WHAT IS A RADIOGRAPHER?
It is vital that radiographers and other members of the radiographic workforce are able to understand and support the needs of people with dementia and their carers. Not only is this because all patients are entitled to the best possible, personalised care but, vitally, understanding and meeting the care needs of people with dementia will ensure the best outcomes from imaging and radiotherapy. (Freeman 2015). To support this I am delighted to share in this week blog “what is a radiographer” with more follow up blogs later
A Radiographer is an Allied Health Professional (AHP), who can be found in either the X-ray Department or Radiotherapy Department of your local Hospital. We work as part of a team with Nursing and Healthcare Support Workers. There are two types of Radiographer:
When visiting an X-ray department you may have an X-ray, or one of the following scans CT, MRI or Ultrasound, Nuclear Medicine, performed by a Diagnostic Radiographer. We can also provide a large range of treatments which may reduce the need for surgery. The Radiographer may also have the role of providing the formal result issued to your doctor after the scan or x-ray has taken place.
When undergoing treatment at your local Radiotherapy Centre you will encounter the Therapeutic Radiographer. It is their role to work as part of an oncology team, specialising in the planning and administration of radiotherapy treatment for patients, most of whom have cancer. Using a wide range of technical equipment the radiographer delivers accurate doses of radiation to the tumour to destroy the diseased tissue, while minimising the amount of radiation to surrounding healthy tissue.
How CAN a Radiographer help YOU?
It may be the case that at some point in your life you will have the need to visit one of the departments listed above and as such it is important to understand the role of the radiographer and how they can be of help to you.
Whether radiographers are playing a part in finding out what is wrong with individuals or providing treatment, it is essential that we have your co-operation. Our role usually involves positioning patients in a particular way using equipment that can seem intimidating. Communication is KEY to ensuring that this is performed with ease.
Often there can be barriers to communication with conditions such as Dementia. In this case it is helpful to make the radiographers aware of any challenges that you or your relative may have that would make it difficult for the tests or treatment to be completed to the highest standard.
Radiographers would welcome the expertise of any relatives or carers who are accompanying patients to ensure you have a timely and positive experience within our departments. If there are any adjustments that can be made prior to arrival for an appointment then please call ahead and speak to staff who will try their best to accommodate any specific requests. Your visit to the x-ray or radiotherapy department may lead to future hospital appointments and radiographers would welcome the opportunity to make your hospital experience as comfortable as possible.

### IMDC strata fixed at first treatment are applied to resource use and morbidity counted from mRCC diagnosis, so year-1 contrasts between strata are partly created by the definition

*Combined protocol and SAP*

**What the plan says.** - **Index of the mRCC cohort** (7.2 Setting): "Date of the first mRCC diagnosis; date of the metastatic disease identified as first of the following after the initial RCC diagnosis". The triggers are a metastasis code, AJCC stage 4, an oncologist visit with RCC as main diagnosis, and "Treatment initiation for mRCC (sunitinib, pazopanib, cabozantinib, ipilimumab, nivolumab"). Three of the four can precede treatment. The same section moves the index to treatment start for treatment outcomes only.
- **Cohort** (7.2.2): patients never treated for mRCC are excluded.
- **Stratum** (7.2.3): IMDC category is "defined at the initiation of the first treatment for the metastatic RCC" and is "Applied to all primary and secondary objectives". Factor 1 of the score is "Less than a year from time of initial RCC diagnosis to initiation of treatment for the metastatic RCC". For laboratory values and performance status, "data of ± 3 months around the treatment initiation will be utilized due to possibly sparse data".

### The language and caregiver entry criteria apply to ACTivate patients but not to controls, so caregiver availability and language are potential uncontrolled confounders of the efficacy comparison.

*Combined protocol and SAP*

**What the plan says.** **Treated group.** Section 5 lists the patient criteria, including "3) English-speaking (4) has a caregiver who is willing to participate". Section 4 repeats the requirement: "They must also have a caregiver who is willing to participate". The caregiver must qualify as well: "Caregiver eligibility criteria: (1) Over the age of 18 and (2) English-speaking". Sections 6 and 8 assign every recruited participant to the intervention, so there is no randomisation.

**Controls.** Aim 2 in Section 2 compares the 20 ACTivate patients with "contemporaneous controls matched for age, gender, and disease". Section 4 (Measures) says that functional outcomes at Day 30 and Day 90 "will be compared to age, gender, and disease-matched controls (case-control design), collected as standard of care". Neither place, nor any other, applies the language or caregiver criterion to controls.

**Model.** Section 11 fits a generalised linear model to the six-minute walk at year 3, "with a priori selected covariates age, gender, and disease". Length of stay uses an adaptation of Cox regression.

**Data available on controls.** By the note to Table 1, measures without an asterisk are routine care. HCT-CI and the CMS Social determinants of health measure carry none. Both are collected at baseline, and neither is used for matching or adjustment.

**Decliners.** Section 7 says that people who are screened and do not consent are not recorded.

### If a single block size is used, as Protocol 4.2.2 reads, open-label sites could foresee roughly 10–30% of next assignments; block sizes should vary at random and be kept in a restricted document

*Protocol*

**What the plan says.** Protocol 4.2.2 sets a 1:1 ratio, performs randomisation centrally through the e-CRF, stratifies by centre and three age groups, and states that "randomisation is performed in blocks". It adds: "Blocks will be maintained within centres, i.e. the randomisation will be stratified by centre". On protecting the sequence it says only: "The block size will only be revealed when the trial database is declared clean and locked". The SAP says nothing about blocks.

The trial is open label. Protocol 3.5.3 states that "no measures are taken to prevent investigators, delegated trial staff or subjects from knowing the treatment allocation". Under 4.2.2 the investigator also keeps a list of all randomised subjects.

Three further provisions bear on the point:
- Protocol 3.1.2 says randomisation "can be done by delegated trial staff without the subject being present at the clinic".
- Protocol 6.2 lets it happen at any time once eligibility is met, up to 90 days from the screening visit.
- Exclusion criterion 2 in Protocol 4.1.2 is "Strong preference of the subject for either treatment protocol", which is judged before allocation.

Caring for People with Dementia
To support ALL the radiography workforce our professional body developed a clinical practice guideline for the radiography workforce (imaging and radiotherapy). This is a comprehensive set of evidence-based recommendations for the whole radiographic workforce caring for people with dementia and their carers when undergoing imaging and/or radiotherapy. The guideline has recommendations for good practice for individual members of the radiographic workforce, service managers, academic institutions and the Society and College of Radiographers (SCoR).
The document contains recommendations under 7 themes in the following areas:
- The practice environment –acknowledging the need for special provision;
- Building relationships with patients and carers to optimise the patient experience;
- Strategies for optimising communication with people with dementia and their carers;
- Understanding patients’ behaviour and adopting positive ways to reduce distressed reactions;
- Carer involvement;
- Staff skills and attitudes;
- Training needs.
You can see a copy of the full guidelines here and I will blog again on this and the “day in the life of a radiographer” later this year.
Thank you for reading my blog and please leave any questions or comments.
Also please log on to the Society of Radiographers website for more information www.sor.org
Caroline Handley, Lead Radiographer / Secretary of Scottish Council of Radiographers
Lead Radiographer within the Imaging Department of the Queen Elizabeth University Hospital, Glasgow. I am a Diagnostic Radiographer who on a daily basis ensures the smooth running of the Imaging Department.